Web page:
The Greenbrier and Sam Snead are a classic resort link to golf's past
The horrific floods that wrecked The Greenbrier Resort and the region around it are a nasty memory now, but a fresh start and revitalization of the area are well under way. Like Old Man River himself, Sam Snead, you can’t keep these West Virginians down long. Snead was the tour legend who exhibited great longevity and was an outstanding competitor well into his senior years. It is appropriate that he was associated with the resilient Greenbrier for decades.
Nearly any week on tour is a likely time to celebrate something special the great Slammer achieved in golf, and with this being The Greenbrier Classic week, it's only appropriate to also look back at Sam's remarkable association with "America's Resort." More than 80 years ago in 1936, Snead made his first visit to The Greenbrier and the two were nearly always associated until Snead's death in 2002. Snead memorabilia populates the West Virginia resort, including at two restaurants, Sam Snead's at the Golf Club and Slammin' Sammy's.
Snead was The Greenbrier's golf pro from 1946 until the end of 1974 when the two parted ways because the ageless wonder, at age 62, "wanted more time to play tournament golf and [The Greenbrier] wants a full-time club pro," according to Golf World coverage. He rejoined as The Greenbrier's Golf Pro Emeritus from 1993-2002 (Tom Watson followed from 2005-2015 and Lee Trevino was named GPE in early 2015).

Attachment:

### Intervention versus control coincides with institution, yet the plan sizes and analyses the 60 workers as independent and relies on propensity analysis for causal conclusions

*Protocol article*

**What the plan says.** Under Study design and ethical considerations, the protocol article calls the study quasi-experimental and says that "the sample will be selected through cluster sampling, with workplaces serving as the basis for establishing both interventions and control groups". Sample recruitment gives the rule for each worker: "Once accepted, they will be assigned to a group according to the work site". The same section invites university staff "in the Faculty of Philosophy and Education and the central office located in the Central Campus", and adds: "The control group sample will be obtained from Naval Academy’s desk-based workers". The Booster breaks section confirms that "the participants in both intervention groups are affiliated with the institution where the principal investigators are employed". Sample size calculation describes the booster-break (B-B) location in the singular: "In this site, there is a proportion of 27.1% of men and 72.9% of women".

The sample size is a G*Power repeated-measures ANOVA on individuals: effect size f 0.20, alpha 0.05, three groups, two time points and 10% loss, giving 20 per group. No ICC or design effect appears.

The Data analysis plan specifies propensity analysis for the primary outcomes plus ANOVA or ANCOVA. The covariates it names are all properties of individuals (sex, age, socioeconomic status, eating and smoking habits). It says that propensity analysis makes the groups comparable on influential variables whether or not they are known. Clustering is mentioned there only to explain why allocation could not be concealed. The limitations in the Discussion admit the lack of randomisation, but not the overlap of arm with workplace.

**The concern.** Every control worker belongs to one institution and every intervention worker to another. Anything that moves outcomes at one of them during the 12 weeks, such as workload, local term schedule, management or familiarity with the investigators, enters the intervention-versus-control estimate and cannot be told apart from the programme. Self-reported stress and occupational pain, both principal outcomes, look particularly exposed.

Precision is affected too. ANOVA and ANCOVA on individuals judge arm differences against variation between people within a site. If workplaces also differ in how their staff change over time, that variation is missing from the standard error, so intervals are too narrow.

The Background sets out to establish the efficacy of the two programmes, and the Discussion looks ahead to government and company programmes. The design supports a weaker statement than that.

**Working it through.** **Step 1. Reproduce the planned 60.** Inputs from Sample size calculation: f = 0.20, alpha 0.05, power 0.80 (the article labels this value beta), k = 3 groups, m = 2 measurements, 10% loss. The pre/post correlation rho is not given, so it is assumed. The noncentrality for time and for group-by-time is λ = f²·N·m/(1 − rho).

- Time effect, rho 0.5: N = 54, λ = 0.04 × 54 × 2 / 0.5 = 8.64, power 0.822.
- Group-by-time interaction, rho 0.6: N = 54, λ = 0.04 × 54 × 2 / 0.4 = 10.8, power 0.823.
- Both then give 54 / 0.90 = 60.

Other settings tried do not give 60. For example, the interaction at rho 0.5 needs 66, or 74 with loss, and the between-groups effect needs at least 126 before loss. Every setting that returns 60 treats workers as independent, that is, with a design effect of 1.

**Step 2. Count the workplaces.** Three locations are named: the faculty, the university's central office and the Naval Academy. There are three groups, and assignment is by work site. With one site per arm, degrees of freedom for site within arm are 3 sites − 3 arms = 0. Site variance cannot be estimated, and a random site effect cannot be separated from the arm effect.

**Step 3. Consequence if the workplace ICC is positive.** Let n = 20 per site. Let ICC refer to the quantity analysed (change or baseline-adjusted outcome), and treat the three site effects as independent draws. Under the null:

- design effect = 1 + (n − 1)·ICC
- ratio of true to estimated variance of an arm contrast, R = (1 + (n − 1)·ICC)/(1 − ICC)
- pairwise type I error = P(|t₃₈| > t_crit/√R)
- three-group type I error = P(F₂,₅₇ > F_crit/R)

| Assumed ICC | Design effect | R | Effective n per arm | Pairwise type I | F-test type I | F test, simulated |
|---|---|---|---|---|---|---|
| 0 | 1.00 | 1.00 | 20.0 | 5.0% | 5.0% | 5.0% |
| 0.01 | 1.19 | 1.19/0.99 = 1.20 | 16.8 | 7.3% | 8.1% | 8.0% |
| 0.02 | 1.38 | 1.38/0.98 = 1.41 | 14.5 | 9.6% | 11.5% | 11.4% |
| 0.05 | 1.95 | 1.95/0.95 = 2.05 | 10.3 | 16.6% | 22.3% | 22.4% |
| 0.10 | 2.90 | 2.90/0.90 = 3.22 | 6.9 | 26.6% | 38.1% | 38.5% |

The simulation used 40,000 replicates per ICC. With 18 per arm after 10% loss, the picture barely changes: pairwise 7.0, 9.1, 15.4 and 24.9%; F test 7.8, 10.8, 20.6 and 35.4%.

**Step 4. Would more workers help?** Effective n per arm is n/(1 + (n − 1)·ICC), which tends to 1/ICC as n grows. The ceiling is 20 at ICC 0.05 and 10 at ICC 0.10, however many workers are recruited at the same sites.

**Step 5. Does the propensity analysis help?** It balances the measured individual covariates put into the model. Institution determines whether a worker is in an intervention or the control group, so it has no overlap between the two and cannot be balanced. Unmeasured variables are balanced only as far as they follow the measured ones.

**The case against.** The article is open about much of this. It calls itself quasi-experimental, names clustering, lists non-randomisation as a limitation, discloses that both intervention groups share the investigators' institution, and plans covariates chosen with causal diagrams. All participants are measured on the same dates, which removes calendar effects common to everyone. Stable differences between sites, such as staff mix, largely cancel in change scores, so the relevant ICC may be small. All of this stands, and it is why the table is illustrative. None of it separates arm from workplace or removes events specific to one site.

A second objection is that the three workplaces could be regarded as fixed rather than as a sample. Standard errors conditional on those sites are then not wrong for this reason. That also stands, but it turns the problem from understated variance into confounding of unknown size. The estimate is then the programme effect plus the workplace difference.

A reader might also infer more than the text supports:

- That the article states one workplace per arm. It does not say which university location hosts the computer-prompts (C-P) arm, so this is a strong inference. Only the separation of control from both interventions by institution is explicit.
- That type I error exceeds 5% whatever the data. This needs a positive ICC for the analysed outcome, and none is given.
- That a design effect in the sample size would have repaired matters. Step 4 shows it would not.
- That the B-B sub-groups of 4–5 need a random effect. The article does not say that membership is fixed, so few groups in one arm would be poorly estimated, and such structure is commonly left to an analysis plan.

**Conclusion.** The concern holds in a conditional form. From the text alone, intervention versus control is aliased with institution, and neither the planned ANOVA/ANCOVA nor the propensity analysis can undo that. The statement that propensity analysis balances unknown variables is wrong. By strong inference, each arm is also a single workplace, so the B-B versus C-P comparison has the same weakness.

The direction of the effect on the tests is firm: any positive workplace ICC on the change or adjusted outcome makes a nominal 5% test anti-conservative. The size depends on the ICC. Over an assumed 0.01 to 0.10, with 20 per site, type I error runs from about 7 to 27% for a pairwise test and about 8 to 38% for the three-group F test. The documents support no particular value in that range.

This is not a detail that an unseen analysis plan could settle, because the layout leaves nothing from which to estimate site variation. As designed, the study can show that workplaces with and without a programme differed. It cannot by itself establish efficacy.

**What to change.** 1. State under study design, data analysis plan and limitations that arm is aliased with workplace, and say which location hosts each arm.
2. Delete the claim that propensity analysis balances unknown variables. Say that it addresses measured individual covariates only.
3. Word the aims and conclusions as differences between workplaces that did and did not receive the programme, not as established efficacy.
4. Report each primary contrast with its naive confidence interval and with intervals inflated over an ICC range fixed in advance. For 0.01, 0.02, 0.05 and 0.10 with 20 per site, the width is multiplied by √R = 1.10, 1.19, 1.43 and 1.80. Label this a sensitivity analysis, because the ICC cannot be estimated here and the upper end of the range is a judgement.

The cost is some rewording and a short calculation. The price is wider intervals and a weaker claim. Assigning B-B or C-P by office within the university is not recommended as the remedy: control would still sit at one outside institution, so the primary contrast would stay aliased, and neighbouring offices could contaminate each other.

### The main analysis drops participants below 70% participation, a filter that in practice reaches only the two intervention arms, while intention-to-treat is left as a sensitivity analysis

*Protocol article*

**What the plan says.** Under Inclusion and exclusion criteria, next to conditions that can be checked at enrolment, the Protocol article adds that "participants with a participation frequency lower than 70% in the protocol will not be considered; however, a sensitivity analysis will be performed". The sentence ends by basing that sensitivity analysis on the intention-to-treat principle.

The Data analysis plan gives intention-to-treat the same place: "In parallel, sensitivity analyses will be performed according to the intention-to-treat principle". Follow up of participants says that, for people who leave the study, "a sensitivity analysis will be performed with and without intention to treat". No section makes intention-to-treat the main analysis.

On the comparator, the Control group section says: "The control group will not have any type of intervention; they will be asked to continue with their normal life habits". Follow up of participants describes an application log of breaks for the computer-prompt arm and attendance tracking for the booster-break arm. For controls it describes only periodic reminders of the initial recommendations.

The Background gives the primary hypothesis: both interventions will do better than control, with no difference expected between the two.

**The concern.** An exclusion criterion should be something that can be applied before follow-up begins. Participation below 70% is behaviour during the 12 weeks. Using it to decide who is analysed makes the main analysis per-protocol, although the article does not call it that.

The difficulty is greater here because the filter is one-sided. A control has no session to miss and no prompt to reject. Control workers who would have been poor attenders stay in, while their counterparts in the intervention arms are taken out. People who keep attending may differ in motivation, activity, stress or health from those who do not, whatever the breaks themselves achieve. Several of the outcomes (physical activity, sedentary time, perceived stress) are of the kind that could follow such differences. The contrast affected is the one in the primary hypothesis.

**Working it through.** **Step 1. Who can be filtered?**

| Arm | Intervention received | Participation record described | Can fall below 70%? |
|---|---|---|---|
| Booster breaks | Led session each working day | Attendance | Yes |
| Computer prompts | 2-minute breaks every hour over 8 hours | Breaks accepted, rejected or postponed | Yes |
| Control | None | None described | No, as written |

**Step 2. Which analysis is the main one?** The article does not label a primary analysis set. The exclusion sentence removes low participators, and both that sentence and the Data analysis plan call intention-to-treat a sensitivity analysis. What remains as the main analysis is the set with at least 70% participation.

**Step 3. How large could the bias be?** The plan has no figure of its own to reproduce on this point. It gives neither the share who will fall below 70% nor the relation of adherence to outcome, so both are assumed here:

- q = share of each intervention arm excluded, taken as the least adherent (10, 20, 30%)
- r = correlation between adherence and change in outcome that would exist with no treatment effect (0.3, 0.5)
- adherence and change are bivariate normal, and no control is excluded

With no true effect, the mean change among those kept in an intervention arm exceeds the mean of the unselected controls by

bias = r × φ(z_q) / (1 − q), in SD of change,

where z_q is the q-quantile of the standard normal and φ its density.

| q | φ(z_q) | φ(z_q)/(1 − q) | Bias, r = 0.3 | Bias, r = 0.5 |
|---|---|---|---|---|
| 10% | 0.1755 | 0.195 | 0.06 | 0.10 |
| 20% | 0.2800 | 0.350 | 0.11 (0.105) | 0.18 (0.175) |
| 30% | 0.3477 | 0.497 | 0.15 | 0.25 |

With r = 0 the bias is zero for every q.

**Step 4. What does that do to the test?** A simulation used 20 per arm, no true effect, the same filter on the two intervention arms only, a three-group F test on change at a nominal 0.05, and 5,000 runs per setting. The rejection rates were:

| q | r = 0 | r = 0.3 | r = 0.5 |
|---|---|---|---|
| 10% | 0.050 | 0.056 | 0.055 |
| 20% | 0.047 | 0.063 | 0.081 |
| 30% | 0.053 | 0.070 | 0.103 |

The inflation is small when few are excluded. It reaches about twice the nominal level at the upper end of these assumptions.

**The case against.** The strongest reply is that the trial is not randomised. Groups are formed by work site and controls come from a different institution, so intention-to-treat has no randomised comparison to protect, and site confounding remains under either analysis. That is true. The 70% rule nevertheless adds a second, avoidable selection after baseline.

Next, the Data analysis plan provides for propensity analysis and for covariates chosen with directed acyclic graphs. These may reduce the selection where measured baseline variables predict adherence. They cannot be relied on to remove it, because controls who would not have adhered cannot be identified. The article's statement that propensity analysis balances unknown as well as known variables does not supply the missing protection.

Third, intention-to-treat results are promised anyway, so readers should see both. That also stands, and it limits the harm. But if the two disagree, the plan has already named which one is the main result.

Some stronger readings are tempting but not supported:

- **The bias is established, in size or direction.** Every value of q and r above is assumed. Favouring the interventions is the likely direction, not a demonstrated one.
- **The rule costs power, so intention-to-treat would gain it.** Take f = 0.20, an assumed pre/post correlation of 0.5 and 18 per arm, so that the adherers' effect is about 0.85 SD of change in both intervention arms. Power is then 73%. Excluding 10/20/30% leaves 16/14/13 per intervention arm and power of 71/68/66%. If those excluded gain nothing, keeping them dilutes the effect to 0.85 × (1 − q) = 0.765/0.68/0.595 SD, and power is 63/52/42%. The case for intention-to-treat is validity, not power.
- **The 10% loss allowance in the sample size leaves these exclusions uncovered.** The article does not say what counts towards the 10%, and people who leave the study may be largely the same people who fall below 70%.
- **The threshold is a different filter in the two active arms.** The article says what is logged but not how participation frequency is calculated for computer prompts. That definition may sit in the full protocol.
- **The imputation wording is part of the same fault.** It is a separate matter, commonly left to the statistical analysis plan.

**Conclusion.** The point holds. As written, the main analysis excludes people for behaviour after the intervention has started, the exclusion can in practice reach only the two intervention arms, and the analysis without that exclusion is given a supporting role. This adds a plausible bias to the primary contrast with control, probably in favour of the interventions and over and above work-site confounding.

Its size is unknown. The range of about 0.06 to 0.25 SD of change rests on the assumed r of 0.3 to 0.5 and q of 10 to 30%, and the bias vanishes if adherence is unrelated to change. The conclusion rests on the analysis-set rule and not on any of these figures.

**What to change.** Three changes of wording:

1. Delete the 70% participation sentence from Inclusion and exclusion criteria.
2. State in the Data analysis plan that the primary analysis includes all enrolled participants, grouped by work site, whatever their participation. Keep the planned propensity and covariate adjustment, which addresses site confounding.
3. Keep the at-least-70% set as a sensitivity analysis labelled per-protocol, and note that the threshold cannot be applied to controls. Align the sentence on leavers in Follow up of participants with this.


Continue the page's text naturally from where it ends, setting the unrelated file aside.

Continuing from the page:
In October 1970, Snead aced the 18th hole of the Old White House Course (now Old White TPC), with a 7-iron covering the 163 yards. At the time it was his 18th career ace and the fourth on that hole, but he had another on it -- his final one -- in 1995. Snead also shot 60 six times on the Old White Course, and he had an easy-to-remember 59 in 1959 on the Greenbrier Course.
An elegant fixture of The Greenbrier is the Spring Festival, which began in 1948 and was later renamed the Sam Snead Festival. It was a star-studded event at its origin, held in late spring. Forty pros played 18 holes Thursday through Sunday, and three amateurs joined each pro on Saturday and Sunday in a pro-am format. Bob Hope, the Duke of Windsor and assorted U.S. senators were featured amateurs in the early days; Ben Hogan, Peter Thomson, Jack Burke Jr., Dow Finsterwald, Doug Ford, Claude Harmon, Henry Picard and Jimmy Demaret some of the pros.
Snead won the event multiple times (and gave clinics at the event as shown in the photo on the home-page link), but in February 1968 the resort announced it was dropping the festival. The announcement said, "Following a thorough study of current and future spring activity schedules at The Greenbrier, we have reluctantly decided to cancel future Sam Snead Festival golf tournaments."
But in a beautiful example of how life and common sense can come full circle, the Sam Snead Festival came back on The Greenbrier schedule as a 36-hole pro-am to honor his legacy. It was restarted in 1994 and he hosted it until 2001. In 2015 it was held June 7-9 and hosted by Nick Faldo, who ran a learning center at the resort and has an affinity for The Slammer, and in 2016 it was held late May/early June.